Help with taxes - and health insurance

At the Campaign for Working Families, Mary Arthur (left) talks with Anastasia Gelashvilli about health care.
At the Campaign for Working Families, Mary Arthur (left) talks with Anastasia Gelashvilli about health care. (COURTNEY MARABELLA / Staff)
Posted: February 09, 2014

Anastasia Gelashvilli wanted to get to her taxes done when she walked into the Campaign for Working Families at 1207 Chestnut St. on Tuesday. And she left several hours later with a finished return.

But the 25-year-old woman from Northeast Philadelphia also came away with an appointment with an Affordable Care Act navigator to buy health insurance.

"My income isn't that high to get medical insurance," said Gelashvilli, 25, a recent Russian immigrant who works full-time in a family-owned clothing shop downtown. "I just don't get sick very often."

Gelashvilli is one of 2,500 people that the group hopes to help during tax season who need insurance or don't like their current plan and could find a better one on the marketplace. So the campaign has teamed with Enroll America, a nonprofit, to help those people buy insurance through the federal marketplace.

"Enroll America gets the reference and puts the person in touch with a navigator," said Mary Arthur, the campaign's director.

She said many of the campaign's clients haven't taken advantage of the law because they don't know enough about it. Some don't have a computer at home or don't know where to go for help signing up. Still others have gone to a navigator but haven't enrolled because they didn't bring all the necessary documentation.

Many people will pay a tax penalty next year if they don't have insurance this year.

All these factors make tax season a perfect time to get signed up.

"The great thing is that we have all their documentation," Arthur said. If someone is insured, "it gives us the opportunity to see what they are paying and if they can do better" on the exchange.

For 12 years, the campaign has been preparing tax returns for individuals making up to $20,000 a year and families making up to $52,000. The service is free.

This year, with 18 sites across the city - including a big one on Chestnut Street and one in Northeast Philadelphia - the campaign expects to file up to 20,000 returns. About 4,000 will come from the Chestnut Street office.

From January 24, the first day the Internal Revenue Service will accept a return, the hallway to the campaign's fourth floor offices is often crammed with people clutching their tax information. Each person is pre-screened to ensure they have the right documentation. They are asked to fill out a 25-question form that asks such questions as "Do you have health insurance?", "Are you happy with it?", and "Do you need health insurance?"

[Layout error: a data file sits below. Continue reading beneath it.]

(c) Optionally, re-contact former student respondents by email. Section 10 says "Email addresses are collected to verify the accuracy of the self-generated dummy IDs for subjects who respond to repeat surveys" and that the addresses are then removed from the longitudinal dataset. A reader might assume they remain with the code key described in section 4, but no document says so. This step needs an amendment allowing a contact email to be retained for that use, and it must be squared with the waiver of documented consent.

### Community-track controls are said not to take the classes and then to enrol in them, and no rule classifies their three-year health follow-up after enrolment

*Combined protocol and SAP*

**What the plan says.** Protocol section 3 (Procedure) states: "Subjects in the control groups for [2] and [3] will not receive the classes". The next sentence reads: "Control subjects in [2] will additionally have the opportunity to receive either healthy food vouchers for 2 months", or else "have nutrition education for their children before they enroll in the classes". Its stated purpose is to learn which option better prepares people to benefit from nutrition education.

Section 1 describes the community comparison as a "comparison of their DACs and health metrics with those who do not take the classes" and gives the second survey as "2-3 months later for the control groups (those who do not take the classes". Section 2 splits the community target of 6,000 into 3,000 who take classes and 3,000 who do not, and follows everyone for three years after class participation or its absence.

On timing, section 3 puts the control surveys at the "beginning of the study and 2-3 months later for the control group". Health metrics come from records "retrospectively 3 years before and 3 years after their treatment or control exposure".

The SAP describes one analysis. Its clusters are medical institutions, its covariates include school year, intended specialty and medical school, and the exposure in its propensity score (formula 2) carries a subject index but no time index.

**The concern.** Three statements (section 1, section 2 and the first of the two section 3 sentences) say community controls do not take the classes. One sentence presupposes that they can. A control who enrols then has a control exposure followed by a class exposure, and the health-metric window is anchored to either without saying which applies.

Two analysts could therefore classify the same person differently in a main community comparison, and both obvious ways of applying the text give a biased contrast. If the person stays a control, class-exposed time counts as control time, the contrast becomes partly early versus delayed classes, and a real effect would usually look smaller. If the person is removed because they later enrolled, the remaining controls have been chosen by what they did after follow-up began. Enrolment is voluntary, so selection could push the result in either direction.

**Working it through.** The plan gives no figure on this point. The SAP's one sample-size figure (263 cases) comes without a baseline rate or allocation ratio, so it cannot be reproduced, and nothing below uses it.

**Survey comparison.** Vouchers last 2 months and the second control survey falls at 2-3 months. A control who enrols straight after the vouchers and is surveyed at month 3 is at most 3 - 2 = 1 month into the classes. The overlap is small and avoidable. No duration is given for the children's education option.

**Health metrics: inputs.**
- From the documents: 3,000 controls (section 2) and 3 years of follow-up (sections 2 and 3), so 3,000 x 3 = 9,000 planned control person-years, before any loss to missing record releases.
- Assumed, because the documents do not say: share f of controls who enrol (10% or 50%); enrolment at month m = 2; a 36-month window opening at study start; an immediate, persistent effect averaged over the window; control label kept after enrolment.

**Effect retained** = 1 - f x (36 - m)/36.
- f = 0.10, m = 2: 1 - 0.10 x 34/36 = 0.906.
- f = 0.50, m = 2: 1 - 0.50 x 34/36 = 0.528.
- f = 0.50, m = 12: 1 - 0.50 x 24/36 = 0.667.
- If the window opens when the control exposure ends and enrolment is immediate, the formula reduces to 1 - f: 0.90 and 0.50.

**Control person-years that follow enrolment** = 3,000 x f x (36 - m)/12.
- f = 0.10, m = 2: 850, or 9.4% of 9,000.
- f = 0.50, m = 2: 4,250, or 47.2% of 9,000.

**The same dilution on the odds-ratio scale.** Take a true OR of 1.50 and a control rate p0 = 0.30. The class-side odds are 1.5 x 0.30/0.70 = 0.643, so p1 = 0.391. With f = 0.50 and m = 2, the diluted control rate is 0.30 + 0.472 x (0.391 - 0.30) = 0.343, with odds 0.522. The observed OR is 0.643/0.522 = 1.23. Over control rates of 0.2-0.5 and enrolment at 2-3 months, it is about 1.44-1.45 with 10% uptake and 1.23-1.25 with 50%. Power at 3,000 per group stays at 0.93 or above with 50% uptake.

The campaign's tax preparers make a point of explaining that anyone who is eligible for insurance but isn't covered by March 31, will have to pay a penalty of one percent of their income or $95 a month during the first year, whichever is greater.

"I try to explain to them that if they don't have insurance or don't buy it, their [next year's] return will go to pay the penalty," said Donna Maragh, the group's operations manager.

But not everyone is forthcoming about their coverage, said Maragh, especially many for whom English is a second language.

"We're still trying to educate people . . . that this is an opportunity to get medical coverage and not a way to track you," Maragh said.

Gelashvilli said she feared that applying on the exchange might somehow endanger her legal status. Maragh assured the soft-spoken Gelashvilli, who immigrated in 2011, it would not. So she agreed to apply.

She knows that having health insurance is critical. It's just that neither she, nor her husband Ilia, a self-employed construction worker, make enough to pay for it.

Recently, however, Ilia, 31, developed a skin infection and had to go to an emergency room. Because it was a skin infection, he didn't need a full workup. Still, the couple had to pay $150 on a credit card, she said.

"It was a little thing with just the doctor looking at him," Gelashvilli said. "I can't imagine if he had to have surgery or something bigger."


R.Calandra@comcast.net

215-836-0101

This article was produced in partnership with Kaiser Health News, an editorially independent program of the Henry J. Kaiser Family Foundation, a nonprofit, nonpartisan health-policy research and communication organization not affiliated with Kaiser Permanente.

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